Why do I need a will?
A validly executed will acts as the decedent’s voice and can be used to ensure that the estate is left to a person or organization of their choosing. It can also ensure that a trusted person manages property left to minor children or that a personal guardian is appointed to care for them. Despite the apparent ease of writing your own will, there are many legal complexities in state and federal laws, in addition to the particulars of a person’s individual circumstance. This makes drafting your own will risky.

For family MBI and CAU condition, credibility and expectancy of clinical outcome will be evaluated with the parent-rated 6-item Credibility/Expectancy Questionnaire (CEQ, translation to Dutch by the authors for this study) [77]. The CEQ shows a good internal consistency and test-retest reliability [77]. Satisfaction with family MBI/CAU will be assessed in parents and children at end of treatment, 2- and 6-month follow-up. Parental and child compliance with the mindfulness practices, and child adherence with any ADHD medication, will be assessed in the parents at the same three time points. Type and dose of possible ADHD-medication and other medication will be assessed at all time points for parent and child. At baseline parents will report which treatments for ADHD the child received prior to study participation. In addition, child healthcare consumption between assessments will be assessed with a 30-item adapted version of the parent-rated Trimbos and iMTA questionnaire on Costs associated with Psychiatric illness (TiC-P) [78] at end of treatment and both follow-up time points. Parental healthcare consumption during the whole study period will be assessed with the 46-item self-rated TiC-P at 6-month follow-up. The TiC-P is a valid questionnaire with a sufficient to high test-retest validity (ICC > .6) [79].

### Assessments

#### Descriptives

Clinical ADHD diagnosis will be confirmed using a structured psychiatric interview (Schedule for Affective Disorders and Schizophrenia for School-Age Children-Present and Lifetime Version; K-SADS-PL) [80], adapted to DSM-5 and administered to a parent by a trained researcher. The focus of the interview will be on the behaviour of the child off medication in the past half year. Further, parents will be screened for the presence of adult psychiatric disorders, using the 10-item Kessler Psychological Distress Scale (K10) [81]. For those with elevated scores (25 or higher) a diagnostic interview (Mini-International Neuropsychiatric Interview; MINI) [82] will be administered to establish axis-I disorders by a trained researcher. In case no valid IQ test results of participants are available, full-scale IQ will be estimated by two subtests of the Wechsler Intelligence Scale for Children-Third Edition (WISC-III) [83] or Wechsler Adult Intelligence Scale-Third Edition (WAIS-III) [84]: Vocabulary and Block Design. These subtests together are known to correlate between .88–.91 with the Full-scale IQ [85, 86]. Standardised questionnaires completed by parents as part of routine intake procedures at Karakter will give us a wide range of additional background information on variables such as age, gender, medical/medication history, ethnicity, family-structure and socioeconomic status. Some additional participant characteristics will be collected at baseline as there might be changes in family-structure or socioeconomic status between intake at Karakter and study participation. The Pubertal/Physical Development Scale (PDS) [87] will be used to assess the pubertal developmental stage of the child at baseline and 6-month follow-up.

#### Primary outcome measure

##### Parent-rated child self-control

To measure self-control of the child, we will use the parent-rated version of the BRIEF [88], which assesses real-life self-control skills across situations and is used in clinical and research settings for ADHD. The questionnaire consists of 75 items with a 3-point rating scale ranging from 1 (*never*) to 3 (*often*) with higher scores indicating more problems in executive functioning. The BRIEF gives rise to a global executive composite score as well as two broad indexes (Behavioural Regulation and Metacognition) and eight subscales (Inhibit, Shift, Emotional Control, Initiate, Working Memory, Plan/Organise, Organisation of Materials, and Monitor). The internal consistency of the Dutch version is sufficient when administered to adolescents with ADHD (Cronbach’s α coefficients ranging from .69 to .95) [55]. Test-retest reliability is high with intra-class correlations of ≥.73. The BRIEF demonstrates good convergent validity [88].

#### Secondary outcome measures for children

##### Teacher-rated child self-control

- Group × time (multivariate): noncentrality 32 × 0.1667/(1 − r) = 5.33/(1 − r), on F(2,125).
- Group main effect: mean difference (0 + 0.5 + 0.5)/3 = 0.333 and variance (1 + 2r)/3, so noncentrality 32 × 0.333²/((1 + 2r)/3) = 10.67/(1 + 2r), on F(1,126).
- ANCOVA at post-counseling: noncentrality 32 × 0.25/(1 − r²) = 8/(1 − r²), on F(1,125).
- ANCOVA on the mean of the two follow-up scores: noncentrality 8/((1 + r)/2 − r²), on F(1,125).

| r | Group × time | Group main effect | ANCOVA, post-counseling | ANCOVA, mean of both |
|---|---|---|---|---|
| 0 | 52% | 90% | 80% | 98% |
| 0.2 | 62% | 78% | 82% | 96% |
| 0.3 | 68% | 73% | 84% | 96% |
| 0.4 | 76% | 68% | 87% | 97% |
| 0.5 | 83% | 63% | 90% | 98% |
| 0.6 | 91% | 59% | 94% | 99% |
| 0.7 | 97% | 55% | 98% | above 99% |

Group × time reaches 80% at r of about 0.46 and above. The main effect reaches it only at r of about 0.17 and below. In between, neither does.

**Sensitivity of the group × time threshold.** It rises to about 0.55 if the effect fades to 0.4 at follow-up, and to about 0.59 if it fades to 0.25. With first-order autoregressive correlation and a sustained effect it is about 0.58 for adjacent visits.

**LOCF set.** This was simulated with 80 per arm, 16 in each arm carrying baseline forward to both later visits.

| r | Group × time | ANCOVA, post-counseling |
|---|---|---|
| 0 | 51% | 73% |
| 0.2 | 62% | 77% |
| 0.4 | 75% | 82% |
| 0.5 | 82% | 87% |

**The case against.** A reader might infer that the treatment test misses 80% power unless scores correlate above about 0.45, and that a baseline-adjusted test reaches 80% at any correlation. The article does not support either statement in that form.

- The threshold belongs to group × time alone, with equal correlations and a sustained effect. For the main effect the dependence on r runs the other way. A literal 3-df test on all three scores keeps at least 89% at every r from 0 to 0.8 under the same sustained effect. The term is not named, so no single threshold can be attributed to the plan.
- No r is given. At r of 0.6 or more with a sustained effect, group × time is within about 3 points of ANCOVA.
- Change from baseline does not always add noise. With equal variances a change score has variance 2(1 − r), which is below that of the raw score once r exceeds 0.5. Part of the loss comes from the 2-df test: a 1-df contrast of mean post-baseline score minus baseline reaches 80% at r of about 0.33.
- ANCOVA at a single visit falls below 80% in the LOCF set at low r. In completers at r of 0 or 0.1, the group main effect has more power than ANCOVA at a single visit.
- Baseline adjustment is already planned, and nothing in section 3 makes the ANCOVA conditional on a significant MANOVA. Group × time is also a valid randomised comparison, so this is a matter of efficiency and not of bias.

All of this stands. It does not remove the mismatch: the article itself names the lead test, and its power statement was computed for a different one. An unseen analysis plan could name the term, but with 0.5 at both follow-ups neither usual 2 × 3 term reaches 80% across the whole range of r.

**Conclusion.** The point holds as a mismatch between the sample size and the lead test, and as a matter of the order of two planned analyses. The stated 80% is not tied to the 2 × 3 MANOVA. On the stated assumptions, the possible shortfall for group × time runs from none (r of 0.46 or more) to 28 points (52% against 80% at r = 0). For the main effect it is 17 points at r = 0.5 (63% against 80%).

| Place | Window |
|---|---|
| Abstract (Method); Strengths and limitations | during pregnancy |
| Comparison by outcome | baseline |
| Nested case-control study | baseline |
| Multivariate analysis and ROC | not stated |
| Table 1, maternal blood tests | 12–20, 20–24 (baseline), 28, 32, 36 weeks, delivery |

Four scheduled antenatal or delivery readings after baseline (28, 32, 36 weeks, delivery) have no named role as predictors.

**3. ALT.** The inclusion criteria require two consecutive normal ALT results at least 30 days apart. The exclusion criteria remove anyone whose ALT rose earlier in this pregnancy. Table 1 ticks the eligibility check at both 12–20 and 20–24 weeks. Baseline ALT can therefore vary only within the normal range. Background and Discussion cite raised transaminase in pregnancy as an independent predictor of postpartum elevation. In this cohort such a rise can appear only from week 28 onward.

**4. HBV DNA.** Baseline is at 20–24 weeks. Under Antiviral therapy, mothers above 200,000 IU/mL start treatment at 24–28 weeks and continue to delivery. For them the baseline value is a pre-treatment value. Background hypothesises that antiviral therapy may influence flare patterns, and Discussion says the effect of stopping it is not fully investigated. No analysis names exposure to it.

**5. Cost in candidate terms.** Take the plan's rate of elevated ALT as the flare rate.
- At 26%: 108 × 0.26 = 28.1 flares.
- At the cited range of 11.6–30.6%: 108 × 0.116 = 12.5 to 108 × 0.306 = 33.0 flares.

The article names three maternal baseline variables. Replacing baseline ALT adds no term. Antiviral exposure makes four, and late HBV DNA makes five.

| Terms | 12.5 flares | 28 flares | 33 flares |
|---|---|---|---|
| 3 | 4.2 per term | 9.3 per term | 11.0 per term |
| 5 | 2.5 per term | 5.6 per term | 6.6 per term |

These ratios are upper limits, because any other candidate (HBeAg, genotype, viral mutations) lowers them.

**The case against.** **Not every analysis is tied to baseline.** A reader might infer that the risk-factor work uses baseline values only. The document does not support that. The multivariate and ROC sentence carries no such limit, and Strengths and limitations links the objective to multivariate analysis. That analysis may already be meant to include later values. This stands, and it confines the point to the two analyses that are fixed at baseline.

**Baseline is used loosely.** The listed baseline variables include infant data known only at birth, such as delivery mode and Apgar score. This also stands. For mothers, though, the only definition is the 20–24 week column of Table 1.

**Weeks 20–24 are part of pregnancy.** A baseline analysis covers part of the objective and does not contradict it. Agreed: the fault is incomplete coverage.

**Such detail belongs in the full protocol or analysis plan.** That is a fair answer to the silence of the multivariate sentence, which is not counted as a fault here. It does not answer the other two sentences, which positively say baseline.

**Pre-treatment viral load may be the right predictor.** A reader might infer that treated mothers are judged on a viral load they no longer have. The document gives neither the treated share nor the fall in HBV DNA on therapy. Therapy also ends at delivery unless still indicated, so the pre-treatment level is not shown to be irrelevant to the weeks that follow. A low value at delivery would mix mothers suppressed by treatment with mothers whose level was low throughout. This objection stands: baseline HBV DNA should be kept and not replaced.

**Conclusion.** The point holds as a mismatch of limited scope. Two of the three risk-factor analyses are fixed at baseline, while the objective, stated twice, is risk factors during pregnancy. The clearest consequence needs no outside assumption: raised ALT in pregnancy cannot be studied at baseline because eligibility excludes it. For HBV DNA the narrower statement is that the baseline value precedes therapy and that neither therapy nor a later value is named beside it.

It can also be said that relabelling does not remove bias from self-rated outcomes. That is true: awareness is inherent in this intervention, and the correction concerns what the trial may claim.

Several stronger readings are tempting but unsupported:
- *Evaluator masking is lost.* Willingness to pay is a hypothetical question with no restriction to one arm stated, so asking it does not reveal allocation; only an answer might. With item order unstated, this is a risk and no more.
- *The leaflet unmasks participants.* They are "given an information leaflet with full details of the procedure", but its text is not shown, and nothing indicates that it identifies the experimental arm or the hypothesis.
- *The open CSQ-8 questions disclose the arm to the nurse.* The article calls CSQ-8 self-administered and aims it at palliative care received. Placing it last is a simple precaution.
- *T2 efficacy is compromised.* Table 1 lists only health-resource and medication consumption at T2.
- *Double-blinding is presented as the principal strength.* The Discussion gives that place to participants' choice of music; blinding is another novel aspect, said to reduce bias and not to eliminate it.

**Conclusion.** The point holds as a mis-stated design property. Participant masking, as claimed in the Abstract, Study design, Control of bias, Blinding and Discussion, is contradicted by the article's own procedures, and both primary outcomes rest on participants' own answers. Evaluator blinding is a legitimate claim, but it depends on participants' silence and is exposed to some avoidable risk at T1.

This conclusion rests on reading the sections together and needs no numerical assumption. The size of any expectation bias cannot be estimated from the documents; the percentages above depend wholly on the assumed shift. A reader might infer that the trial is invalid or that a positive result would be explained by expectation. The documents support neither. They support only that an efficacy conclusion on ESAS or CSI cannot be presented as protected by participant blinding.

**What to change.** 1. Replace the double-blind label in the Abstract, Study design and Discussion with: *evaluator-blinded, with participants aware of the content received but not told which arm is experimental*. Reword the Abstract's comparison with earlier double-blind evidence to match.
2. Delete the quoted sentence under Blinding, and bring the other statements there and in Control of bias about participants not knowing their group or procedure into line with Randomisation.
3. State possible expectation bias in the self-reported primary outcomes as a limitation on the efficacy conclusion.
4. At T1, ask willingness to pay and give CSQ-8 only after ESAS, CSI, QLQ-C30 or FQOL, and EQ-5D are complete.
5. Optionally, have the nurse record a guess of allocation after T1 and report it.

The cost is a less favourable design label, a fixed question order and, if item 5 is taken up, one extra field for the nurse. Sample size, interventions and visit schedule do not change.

If a will is not properly executed because it does not confirm with state and federal laws, then a court could declare it invalid, and with it most of the provisions contained therein. There are certain requirements in California, like signing your will in front of two witnesses; having both witnesses sign at the same time as each other. There are also more complicated provisions, like whether a spouse can be left out of the will, or what happens if there is a marriage after the will was executed. Nonetheless, even if certain provisions of the will are deemed invalid, the court may still use the executor appointed therein. The executor is important because it ensures that the provisions of the will are carried out after death.